|Miniature #31 - February 27 - March 4, 2012, 6.5 x 4.5 in (image 3 x 2 in), monotype|
Under the general heading of "getting to know the tiny-press," I thought I'd try a monotype this week. Monotypes are one-of a kind prints, so in a sense, they seem to me to be antithetical to the nature of printmaking as a means for producing multiple works; on the other hand, its magical to work on the plate (in this case - glass, which, sadly, did not survive the printing) for hours to have the work on paper emerge in only a few minutes.
In terms of inspiration this week, I heard an interview on the radio with Chuck Close (and R. Crumb later the same day - it was a very good day for art interviews). I really admire Chuck Close's work. I had the chance to see a big exhibition in Atlanta a few years ago. I think what I loved most about the show was that despite the number of people (note - I do not like crowds), when I looked at his work, nothing else existed. For me, it acts as material evidence of an incredible level of focus. I find that amazing, not only because the artist himself has that level of focus, but because he's able to pass along that experience to the viewer through his work. So, I really like his work and was listening carefully. One of the things he was talking about was the fact that he is drawn to extremes (naturally, I interpreted this as showing some love for the mini-verse.) In his large works based on a grid system, each part becomes an individual, tiny, composition, which works together with the others to produce a whole (like an installation in paint.) This week, hearing the interview and exhibiting the largest display of minis so far got me thinking about the minis as a complete 50 piece set. Though I still have a few months left on the project, I'm starting to think through how/where to display them as a unit.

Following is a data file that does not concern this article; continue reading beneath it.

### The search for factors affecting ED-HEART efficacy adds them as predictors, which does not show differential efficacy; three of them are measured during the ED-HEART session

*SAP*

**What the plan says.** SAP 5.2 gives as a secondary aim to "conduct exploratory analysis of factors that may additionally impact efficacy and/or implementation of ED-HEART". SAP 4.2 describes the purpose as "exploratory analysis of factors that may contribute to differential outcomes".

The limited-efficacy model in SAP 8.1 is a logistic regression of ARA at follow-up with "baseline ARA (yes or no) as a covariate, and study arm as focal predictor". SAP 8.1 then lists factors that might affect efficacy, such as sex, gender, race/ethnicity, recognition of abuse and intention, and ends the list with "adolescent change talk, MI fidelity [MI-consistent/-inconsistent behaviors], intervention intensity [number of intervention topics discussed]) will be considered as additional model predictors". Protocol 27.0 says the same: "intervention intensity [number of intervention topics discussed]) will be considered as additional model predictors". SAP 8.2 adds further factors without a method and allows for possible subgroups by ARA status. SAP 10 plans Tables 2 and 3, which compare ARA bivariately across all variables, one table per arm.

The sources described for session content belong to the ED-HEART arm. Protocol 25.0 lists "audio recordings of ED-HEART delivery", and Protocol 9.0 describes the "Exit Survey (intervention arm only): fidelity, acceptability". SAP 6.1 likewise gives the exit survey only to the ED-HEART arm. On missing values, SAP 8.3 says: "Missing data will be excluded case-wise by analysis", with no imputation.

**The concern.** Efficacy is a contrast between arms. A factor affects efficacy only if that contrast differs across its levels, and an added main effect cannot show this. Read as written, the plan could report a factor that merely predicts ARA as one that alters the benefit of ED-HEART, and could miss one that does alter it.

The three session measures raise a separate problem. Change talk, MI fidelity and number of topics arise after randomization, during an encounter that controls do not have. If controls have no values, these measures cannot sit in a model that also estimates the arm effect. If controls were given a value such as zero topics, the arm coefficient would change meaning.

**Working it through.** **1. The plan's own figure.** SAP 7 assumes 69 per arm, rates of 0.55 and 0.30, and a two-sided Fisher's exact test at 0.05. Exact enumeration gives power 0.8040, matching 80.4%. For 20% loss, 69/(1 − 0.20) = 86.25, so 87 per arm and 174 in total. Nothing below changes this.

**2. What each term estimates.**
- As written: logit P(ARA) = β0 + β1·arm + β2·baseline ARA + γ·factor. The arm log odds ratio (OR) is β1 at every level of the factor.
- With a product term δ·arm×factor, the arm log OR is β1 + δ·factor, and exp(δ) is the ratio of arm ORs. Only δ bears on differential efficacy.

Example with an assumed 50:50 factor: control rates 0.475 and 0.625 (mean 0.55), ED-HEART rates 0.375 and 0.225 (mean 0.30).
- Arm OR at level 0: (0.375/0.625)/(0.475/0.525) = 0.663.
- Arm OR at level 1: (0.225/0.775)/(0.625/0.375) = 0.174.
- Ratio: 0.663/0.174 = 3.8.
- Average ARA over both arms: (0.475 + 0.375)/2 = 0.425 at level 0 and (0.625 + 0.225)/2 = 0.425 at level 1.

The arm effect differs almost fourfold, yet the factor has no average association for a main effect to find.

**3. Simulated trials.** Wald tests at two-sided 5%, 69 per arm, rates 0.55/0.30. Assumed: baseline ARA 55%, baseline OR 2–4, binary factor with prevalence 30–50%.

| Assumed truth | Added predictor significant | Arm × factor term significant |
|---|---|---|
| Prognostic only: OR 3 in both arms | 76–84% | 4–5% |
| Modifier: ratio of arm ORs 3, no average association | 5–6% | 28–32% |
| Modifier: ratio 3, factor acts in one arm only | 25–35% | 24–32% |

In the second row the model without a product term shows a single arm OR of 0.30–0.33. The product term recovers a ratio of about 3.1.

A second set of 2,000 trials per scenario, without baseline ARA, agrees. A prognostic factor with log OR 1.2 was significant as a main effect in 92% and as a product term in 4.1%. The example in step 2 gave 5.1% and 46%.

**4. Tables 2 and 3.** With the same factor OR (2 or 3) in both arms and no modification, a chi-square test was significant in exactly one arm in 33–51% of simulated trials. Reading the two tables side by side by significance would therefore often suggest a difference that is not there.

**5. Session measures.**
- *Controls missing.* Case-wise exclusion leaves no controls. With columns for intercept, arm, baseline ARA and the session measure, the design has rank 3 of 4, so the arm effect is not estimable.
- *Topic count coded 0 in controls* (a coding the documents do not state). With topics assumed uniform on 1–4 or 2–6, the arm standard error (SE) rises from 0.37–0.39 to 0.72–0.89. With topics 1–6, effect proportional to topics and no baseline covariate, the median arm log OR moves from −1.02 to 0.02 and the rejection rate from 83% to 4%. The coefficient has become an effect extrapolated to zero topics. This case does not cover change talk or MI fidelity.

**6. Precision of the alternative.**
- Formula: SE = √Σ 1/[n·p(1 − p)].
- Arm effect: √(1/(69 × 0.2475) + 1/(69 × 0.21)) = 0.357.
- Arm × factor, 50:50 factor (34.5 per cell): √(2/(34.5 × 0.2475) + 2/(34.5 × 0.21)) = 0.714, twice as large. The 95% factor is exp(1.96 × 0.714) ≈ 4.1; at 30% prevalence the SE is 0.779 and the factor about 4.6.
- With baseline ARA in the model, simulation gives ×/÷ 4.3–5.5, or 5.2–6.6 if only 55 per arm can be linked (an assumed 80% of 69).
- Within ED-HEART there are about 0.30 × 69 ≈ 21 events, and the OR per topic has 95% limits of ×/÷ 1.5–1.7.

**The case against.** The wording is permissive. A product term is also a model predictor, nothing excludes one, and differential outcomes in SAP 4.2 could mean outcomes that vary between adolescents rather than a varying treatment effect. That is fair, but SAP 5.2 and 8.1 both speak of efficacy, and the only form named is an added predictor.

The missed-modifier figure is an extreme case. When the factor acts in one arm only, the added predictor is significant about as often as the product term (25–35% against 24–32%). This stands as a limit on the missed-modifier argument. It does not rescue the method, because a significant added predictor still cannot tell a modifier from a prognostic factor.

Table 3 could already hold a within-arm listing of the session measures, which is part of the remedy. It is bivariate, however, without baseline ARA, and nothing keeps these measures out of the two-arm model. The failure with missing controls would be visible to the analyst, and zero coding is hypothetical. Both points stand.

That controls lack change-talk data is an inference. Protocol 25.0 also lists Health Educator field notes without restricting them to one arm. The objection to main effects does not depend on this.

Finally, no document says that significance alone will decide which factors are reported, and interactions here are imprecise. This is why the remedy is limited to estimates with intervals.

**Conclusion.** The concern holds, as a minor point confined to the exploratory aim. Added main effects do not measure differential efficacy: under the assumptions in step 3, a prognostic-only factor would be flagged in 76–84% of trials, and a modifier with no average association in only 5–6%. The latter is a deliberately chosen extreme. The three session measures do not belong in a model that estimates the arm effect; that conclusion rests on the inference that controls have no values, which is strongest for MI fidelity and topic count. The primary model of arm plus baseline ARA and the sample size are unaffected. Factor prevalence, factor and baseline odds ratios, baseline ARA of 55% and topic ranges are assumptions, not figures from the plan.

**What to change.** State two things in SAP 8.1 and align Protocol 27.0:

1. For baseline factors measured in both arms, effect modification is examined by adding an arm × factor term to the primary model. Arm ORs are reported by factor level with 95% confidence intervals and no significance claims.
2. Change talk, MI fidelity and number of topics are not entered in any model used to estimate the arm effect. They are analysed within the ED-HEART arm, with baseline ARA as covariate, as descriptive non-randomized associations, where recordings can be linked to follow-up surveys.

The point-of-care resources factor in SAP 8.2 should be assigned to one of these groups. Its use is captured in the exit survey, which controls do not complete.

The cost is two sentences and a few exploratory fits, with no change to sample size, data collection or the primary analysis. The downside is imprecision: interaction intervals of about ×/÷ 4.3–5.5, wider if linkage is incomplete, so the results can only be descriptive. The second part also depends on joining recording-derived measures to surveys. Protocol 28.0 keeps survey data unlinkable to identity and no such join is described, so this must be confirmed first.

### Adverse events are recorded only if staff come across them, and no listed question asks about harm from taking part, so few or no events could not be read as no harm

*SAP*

While I hesitate to say this because I don't want to loose focus, the fact that I'm well past the halfway point on the "Power in Precision" project and starting to consider the minis as a completed set also got me thinking about life "post-minis" and starting something new. When I work on really small things, I always want to be working on something big instead and vice versa. I've been continuing to work on my full scale pieces (which I recently updated on my website - enter shameless self-promotion here: http://klacsmann.weebly.com/paintings.html ), but I've been thinking that the next thing should be something really big. I worked with some very large pieces as an artist assistant, so I have a pretty realistic idea of some of the logistical challenges, and I don't dismiss practical constraints. On the other hand, there must be some creative solution, I just need to come up with a (good) idea to make it work... Not to go on and on about this interview (it made a big impression), but one of my favorite parts was that Close called out what he referred to as "station-wagon-sized" art, and I had to laugh when I heard that, since I currently make work exactly to the maximum scale of my trunk. I'm not getting a bigger car, so I'll have to keep working on an intellectual solution...